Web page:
One tiny thing that hardly anyone thinks about but can cause a lot of laser drift is dirt! If you don’t properly clean the laser mounting surface, even the strongest magnets can’t control drift if the thermal growth causes the surface to grow and thus the dirt to move.

500 KG Block Not Stable Enough because of Dirt?

Here’s an illustration: I was in Taiwan doing a demo on a gantry-style machine tool. I did not have an instrument stand so they arranged for me to have 500 kg block of steel to set on the floor to hold the laser. This was a setup where I had to check the parallelism of one rail to another, so I had to use our laser-transfer method to check, which meant I had to move the block to several different places.

Well they wanted to test me, so they had me move from one rail to the other several times to check repeatability, which required moving the block several times. The problem was it was just not repeating or matching their mechanical readings very well. I was pulling my hair out (no easy task if you know me!) trying to figure out why.

Then, as I was thinking, I happened to put my foot on the block and noticed the laser beam moved – a lot. When I took my foot off, it did not move back (if the mount was stable it would have moved back). AHH! There is the culprit. I got thinking about it and it occurred to me that even though it is a very heavy weight the block was not very flat nor was the floor very clean, so this meant the block was rocking and drifting, probably on dirt. It was not a lot but enough to mess up my laser setup.

The “field fix” was to put 3 washers under the block as feet to create a kinematic mount and then my problems went away. The only problem was so did the customer! I hate when I blow a demo! Lesson learned!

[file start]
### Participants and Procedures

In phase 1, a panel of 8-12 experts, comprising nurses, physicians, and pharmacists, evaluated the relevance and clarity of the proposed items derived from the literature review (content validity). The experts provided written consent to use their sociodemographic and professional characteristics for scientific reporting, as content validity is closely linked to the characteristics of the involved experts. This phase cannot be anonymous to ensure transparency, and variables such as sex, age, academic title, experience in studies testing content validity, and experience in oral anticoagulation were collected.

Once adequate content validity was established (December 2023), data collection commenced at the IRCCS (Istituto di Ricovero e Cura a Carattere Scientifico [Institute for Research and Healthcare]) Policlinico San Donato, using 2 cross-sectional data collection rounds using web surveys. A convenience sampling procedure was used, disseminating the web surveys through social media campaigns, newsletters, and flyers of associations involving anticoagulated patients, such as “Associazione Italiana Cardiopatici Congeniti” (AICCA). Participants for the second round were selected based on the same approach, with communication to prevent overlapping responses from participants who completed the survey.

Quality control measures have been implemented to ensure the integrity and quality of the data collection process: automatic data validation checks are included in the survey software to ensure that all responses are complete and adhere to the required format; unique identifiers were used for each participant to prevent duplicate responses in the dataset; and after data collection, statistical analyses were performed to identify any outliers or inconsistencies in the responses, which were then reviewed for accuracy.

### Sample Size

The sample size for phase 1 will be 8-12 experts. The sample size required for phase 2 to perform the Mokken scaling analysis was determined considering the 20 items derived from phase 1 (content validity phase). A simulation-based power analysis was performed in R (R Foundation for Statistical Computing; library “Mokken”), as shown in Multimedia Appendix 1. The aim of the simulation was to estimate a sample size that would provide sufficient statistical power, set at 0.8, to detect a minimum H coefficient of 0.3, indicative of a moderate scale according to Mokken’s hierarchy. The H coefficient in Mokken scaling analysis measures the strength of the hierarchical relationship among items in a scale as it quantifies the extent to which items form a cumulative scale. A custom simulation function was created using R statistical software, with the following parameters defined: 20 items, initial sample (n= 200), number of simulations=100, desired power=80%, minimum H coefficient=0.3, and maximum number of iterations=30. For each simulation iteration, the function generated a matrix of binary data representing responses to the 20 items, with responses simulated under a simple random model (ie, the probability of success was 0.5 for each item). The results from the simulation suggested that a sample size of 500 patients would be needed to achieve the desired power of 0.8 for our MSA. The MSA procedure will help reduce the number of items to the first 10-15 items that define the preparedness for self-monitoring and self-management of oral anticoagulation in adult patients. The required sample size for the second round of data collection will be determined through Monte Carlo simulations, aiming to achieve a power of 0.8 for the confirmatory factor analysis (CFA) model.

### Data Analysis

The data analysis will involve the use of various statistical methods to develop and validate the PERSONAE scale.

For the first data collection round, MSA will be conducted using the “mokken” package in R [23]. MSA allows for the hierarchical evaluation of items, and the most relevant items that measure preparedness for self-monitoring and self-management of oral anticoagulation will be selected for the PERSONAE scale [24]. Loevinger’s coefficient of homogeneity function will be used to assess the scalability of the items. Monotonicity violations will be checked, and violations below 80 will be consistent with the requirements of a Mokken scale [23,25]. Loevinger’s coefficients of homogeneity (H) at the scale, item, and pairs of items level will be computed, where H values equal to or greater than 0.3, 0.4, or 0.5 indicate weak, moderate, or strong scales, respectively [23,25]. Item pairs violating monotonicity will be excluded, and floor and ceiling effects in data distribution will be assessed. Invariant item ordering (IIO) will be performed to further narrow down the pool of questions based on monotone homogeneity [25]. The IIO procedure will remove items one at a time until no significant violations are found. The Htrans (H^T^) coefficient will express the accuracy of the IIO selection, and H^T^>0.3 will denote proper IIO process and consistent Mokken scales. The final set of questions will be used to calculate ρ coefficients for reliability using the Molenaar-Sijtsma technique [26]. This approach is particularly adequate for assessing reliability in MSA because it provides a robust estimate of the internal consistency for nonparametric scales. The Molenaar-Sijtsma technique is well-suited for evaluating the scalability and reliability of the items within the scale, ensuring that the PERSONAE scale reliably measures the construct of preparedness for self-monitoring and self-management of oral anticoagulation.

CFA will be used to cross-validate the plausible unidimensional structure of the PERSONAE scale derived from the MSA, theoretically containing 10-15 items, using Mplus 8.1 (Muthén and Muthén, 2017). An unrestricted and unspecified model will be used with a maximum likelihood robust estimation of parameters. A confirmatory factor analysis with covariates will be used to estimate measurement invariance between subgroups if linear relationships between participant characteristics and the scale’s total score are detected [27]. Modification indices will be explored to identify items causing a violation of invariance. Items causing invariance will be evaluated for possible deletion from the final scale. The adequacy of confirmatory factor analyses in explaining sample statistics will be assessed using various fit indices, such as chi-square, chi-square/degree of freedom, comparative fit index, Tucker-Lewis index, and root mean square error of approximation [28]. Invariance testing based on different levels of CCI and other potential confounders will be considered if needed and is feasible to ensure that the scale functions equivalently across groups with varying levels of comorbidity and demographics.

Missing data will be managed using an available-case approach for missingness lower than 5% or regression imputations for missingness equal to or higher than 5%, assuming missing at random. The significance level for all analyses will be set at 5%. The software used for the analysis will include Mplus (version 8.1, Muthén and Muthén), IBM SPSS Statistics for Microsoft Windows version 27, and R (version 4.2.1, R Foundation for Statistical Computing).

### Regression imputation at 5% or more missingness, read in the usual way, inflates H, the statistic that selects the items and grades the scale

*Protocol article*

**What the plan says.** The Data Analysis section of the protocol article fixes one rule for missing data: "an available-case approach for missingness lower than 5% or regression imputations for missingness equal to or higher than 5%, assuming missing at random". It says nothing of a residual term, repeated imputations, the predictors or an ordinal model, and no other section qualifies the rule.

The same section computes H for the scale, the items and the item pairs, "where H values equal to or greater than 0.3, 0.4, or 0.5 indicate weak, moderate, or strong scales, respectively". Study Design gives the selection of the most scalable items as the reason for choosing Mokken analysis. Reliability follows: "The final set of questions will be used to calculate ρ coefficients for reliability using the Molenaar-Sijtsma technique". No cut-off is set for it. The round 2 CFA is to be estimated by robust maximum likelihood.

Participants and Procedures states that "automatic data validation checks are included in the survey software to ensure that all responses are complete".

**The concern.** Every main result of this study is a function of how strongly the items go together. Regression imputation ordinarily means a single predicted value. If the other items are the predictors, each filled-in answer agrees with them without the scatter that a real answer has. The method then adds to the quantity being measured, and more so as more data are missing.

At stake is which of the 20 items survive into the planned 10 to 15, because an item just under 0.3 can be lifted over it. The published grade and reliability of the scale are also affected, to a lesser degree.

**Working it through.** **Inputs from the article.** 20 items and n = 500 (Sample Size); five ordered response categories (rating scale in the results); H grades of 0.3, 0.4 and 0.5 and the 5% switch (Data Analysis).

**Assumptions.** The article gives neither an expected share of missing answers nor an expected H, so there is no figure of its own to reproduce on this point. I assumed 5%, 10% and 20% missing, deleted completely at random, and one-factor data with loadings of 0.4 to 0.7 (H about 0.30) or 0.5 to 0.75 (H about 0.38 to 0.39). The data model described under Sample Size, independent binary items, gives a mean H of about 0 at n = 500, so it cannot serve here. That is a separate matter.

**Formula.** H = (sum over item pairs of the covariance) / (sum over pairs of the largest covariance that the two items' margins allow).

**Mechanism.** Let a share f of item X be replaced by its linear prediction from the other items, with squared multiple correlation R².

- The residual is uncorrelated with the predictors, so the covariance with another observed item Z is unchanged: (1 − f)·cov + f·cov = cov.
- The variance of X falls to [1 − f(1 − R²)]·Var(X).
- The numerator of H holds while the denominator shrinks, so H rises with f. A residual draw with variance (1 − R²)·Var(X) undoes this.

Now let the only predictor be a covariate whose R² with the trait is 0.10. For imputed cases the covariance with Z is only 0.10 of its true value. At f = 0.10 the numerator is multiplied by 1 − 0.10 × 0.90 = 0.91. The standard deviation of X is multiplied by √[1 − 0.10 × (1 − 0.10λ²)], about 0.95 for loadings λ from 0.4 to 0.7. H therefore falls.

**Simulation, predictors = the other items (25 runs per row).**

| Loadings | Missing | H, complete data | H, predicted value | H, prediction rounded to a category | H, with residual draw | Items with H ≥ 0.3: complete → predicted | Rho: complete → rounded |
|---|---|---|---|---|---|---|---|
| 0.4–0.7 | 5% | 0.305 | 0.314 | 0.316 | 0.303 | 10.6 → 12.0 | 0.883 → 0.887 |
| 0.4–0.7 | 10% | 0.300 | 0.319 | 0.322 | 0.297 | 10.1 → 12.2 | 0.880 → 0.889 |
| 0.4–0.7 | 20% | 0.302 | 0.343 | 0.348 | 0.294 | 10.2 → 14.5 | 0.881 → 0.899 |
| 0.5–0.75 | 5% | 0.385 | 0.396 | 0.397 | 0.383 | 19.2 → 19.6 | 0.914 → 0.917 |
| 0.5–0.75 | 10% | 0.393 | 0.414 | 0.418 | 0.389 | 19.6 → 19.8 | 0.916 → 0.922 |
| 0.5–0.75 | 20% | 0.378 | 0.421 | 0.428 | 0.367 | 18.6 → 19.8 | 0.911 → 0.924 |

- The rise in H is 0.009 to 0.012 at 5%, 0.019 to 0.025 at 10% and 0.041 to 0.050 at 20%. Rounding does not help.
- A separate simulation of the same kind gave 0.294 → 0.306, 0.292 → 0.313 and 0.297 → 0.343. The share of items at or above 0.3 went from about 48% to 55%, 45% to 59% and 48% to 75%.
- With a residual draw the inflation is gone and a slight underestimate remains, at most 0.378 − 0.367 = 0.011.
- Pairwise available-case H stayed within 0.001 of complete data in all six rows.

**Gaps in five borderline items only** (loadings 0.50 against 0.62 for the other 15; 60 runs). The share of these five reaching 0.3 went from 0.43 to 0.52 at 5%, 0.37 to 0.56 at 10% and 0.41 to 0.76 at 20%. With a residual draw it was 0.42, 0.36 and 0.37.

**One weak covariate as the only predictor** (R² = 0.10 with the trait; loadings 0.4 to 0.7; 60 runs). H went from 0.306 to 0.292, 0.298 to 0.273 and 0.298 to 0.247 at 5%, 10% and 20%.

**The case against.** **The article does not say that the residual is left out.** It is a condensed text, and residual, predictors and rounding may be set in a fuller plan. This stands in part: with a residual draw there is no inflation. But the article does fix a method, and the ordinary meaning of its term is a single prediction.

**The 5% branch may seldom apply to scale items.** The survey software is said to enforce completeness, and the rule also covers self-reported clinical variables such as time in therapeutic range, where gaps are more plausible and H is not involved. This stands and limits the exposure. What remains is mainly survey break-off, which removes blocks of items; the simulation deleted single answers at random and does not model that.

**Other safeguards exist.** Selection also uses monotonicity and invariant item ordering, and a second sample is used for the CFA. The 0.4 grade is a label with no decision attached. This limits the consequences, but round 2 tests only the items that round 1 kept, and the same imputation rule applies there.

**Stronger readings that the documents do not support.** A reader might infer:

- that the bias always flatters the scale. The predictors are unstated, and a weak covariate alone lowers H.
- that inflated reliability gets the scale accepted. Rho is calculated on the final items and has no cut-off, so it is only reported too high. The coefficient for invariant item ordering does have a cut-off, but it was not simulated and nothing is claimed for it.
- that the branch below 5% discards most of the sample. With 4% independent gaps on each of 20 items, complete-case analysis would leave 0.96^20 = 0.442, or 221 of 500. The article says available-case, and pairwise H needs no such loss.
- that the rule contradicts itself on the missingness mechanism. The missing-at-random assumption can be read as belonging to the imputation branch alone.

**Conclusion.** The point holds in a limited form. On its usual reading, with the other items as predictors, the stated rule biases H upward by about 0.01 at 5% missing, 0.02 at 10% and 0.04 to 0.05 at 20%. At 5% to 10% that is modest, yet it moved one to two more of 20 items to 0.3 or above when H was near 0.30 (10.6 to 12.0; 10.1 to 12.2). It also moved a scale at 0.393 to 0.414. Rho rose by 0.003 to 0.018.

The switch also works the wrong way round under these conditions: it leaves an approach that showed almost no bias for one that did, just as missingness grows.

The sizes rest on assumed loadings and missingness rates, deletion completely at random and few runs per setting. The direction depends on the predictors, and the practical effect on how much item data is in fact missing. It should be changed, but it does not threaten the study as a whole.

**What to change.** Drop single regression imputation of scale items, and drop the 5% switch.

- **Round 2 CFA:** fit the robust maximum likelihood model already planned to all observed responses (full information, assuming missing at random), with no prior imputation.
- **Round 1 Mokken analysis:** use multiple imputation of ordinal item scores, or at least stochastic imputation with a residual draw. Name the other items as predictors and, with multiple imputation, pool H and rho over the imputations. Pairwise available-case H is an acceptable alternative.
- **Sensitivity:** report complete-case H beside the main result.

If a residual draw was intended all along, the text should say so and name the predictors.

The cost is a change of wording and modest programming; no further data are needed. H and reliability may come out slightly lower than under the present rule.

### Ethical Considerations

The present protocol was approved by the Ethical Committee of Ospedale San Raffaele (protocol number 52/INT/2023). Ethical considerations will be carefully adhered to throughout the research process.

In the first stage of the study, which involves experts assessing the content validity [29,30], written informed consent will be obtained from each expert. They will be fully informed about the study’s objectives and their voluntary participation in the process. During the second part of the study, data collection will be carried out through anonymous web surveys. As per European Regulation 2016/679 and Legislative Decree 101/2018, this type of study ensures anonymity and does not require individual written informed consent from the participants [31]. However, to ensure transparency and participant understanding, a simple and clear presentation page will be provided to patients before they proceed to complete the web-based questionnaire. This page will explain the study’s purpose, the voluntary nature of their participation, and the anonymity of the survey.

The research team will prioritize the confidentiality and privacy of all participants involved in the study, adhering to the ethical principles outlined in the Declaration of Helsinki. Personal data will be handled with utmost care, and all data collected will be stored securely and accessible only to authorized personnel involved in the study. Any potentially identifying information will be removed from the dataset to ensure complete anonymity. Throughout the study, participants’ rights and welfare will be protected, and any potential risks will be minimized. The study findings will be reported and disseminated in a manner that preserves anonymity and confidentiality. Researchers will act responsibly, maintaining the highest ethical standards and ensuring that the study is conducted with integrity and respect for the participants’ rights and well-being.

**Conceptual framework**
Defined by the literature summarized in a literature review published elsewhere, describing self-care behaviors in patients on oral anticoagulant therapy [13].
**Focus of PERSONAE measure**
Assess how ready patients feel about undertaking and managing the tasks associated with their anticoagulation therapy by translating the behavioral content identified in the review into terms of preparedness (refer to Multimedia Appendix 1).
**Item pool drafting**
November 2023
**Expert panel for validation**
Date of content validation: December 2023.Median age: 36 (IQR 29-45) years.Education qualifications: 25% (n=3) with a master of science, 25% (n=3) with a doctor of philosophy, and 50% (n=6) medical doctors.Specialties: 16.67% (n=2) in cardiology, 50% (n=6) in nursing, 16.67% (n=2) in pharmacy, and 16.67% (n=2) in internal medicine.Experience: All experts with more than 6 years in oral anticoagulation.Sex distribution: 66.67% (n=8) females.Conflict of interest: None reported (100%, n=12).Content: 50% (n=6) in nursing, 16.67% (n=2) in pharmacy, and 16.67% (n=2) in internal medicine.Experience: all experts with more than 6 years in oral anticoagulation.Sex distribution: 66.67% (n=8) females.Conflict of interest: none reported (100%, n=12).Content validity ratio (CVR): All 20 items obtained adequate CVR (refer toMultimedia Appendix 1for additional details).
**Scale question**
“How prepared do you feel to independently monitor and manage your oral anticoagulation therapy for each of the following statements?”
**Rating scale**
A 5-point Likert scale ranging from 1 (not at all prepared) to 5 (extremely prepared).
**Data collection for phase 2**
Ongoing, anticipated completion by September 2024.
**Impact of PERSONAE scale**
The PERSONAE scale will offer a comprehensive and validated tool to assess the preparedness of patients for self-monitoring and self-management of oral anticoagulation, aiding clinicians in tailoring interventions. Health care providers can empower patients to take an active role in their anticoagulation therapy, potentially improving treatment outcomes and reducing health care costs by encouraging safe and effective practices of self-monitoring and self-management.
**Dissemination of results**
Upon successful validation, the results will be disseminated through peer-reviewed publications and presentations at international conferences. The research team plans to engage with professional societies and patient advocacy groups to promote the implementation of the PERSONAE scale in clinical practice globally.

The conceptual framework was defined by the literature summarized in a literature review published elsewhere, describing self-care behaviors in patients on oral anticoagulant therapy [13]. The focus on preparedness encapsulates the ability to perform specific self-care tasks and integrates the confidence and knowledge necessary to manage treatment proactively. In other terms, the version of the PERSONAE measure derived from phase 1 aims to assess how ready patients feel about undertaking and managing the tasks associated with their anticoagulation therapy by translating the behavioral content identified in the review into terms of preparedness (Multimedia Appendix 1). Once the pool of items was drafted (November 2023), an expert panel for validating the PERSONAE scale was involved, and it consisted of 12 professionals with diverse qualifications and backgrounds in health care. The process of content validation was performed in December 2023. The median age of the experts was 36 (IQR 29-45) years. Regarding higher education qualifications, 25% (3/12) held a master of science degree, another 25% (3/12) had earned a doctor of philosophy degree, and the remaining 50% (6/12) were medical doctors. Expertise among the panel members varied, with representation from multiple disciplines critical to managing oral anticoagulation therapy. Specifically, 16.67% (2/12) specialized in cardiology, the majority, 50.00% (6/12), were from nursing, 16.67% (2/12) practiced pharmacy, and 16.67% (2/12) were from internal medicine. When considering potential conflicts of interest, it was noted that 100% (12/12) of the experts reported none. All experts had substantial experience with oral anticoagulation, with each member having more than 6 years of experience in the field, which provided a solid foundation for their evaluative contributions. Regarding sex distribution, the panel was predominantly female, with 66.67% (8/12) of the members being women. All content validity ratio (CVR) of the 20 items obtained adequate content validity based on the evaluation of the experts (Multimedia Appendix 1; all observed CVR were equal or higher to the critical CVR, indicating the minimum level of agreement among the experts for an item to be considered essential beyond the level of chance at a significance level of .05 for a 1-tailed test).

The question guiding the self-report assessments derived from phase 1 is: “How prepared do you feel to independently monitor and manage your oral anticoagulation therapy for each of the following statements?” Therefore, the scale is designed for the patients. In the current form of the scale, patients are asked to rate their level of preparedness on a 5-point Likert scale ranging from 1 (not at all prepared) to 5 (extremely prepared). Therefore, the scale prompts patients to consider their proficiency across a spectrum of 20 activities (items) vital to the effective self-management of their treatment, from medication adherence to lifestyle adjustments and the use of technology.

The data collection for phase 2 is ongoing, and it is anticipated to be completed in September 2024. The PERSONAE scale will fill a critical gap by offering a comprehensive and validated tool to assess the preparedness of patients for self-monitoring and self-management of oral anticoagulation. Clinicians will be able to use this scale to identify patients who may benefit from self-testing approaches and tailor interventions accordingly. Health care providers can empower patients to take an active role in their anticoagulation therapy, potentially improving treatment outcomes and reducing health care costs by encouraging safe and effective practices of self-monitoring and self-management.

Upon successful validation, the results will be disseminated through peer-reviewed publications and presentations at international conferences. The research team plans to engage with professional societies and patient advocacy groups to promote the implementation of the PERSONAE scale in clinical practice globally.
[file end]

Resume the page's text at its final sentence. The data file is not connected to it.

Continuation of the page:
Concrete is Like Rubber When Accuracies are High

Another big misconception about stable surfaces is concrete. Yup that really hard stuff you walk on is as spongy as rubber when you put a laser on it, project the beam many meters away and try to achieve high accuracy. Don’t be surprised if you discover this while aligning a machine tool because a lot of companies try to save money on machine tool foundations and put too little concrete under their machines. So if the concrete is only 4 or 5 inches thick, your weight will bend it quite easily!

If you don’t believe me, try standing next to a laser on a concrete floor with a target at 10 meters in your typical office building with a standard concrete floor. Then walk away from the laser and see how much the beam moves on the targets. You will be surprised by what you see!

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HLI Laser Range Room

We discovered problem the hard way in our laser-plane-setting range room, where we have concrete pillars on a concrete floor for setting the flatness of our laser planes. We were having a lot of problems with the calibrations and thought we had a problem with the lasers. However, we found out that it was the weight of our techs that caused floor to bend and the laser plane to move during the measuring process. It was amazing how repeatable it was when they moved away and moved back! Now the techs all have to stand in the same spot when adjusting the laser planes into spec. It also means they have to stop eating dessert!

As Martin Hamar has said many times, “The world is a spongy place at .0001 inches.”